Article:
A power Consume strategy tries to outpace other players by playing efficient Consume powers that score more than one VP per good. The point is to save tempi, building a powerful Consume engine more quickly than normal. When it works right, you finish the game by exhausting the VP pool before your opponents can hit their stride.
Consume strategies are a tough nut for new Race for the Galaxy players to crack. They require a lot of moving parts – a handful of production worlds and the right mix of Consume powers to make them score efficiently. It’s easier to see how plans like throwing down a big military and then settling your brains out or leveraging discounts work, even if they are not always as efficient. Tom Lehmann has even said in public forums that he designed the Race for the Galaxy base set with a significant bias toward Consume strategies in order to nudge new players toward playing them effectively.
In this article, I want to present some general advice on how to get the most from Consume strategies. I will follow up in my next article with an overview of the major varieties of Consume strategy, with specific tips for playing each variety well. Finally, in a third article, I will present a few tips for fighting against Consume strategies. Read the rest of this entry »
Having taken a look at cards that change the game when they are played, I want to turn my attention now to cards that are undeniably powerful, but lack the extra oomph characteristic of a game changer. Their appearance may mark a transition between phases of the game, but only when it is the capstone of a power combination, or the last piece of a strategic puzzle. Often they cause little change in the tempo of the game when they are played. They save a player a tempo or three over the course of a game, but they do not drive you to the end of the game the same way Tourist World and Improved Logistics do.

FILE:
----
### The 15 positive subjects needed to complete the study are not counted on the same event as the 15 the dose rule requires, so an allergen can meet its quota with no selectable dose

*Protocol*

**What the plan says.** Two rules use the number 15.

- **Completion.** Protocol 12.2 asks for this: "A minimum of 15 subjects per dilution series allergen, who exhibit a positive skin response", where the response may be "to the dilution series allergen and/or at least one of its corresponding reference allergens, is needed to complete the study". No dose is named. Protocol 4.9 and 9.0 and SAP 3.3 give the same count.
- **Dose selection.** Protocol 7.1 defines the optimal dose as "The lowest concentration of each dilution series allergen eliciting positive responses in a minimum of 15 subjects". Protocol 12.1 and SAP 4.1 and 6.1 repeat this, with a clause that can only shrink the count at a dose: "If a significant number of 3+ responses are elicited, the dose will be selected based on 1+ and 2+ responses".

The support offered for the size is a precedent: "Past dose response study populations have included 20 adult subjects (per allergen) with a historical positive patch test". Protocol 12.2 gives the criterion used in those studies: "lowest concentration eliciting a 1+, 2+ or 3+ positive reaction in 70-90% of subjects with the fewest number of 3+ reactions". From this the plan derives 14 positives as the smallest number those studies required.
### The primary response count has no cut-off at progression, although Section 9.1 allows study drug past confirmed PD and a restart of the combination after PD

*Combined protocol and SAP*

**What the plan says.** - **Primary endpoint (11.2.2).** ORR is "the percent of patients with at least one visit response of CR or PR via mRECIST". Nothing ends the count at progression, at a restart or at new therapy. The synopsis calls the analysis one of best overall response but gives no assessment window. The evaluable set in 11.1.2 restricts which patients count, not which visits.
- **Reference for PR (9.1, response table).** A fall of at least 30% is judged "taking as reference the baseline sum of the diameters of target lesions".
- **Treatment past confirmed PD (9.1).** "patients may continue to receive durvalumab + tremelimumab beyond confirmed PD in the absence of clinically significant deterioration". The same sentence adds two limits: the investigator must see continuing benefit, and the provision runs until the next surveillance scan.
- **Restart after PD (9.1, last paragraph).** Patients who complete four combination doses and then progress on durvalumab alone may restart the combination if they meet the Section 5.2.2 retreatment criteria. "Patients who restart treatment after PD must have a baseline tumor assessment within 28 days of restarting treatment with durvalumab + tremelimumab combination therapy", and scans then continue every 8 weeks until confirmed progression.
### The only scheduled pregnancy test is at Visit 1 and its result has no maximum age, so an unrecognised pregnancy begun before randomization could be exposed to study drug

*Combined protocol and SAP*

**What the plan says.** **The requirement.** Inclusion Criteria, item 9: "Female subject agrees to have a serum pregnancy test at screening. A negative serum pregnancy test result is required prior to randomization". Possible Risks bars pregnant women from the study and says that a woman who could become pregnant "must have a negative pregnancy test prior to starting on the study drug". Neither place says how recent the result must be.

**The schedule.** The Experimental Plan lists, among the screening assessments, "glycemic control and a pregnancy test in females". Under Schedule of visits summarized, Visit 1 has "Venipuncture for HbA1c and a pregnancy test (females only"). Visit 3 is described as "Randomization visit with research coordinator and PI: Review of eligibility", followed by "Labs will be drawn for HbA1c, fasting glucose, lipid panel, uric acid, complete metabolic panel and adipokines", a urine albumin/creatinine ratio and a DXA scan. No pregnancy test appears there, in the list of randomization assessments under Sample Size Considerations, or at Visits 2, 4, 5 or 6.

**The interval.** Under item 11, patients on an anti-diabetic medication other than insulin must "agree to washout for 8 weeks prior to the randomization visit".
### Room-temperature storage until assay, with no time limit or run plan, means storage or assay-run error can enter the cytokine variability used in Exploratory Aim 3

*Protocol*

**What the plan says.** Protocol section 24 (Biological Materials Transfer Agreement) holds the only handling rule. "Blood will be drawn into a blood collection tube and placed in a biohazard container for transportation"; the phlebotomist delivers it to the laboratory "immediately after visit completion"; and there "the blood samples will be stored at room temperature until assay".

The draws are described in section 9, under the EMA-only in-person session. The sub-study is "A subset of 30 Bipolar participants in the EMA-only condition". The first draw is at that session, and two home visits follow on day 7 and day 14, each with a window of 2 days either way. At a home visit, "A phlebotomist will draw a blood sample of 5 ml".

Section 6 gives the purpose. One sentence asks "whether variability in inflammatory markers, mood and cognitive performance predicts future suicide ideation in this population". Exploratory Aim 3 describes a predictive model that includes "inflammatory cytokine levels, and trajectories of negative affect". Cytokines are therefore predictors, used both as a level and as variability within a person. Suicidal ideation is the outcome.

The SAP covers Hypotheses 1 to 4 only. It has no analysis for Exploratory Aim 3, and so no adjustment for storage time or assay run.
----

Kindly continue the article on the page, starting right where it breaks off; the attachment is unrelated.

Race for the Galaxy cards are not created equal. Some are workmanlike cards that form the heart and soul of the game, but do not garner great accolades. Some only fill niches that are necessary to tie some strategies together, but are often of little use. A couple are actually rather terrible, looking to sucker players into wasting valuable tableau space on them.
Game changers are the cards that announce that a player is ready to get down to business. When they are played in the first half of the game, the pace of the game picks up. Maneuvering for a card here and a build there stops, and the real business of winning the game begins. They mark a player’s intended strategy because they allow a player to pursue that strategy with a real saving of tempo, often by drawing cards while pursuing their main strategy, but it can take other forms as well. Players typically make the transition from the opening to buildup or from buildup to drive by playing a game changer.
Read the rest of this entry »
Just a heads up that, going forward, I’ll be using a bit of Race for the Galaxy jargon that I’ve invented for the sake of brevity.
In my strategy articles, I’ll be using “commodity worlds” to refer to worlds that let you draw a card when you produce a good on them. This includes bot production and windfall worlds. It’s not perfect, thematically, but it’ll do.
- Comet Zone
- Galactic Studios
- Gem World
- Lost Species Ark World
- Mining World
are production commodity worlds and
- Replicant Runaway Robots
- Rebel Sympathizers
are commodty windfall worlds (or windfall commodity worlds).
Expect the first post discussing Game Changers tomorrow or Monday.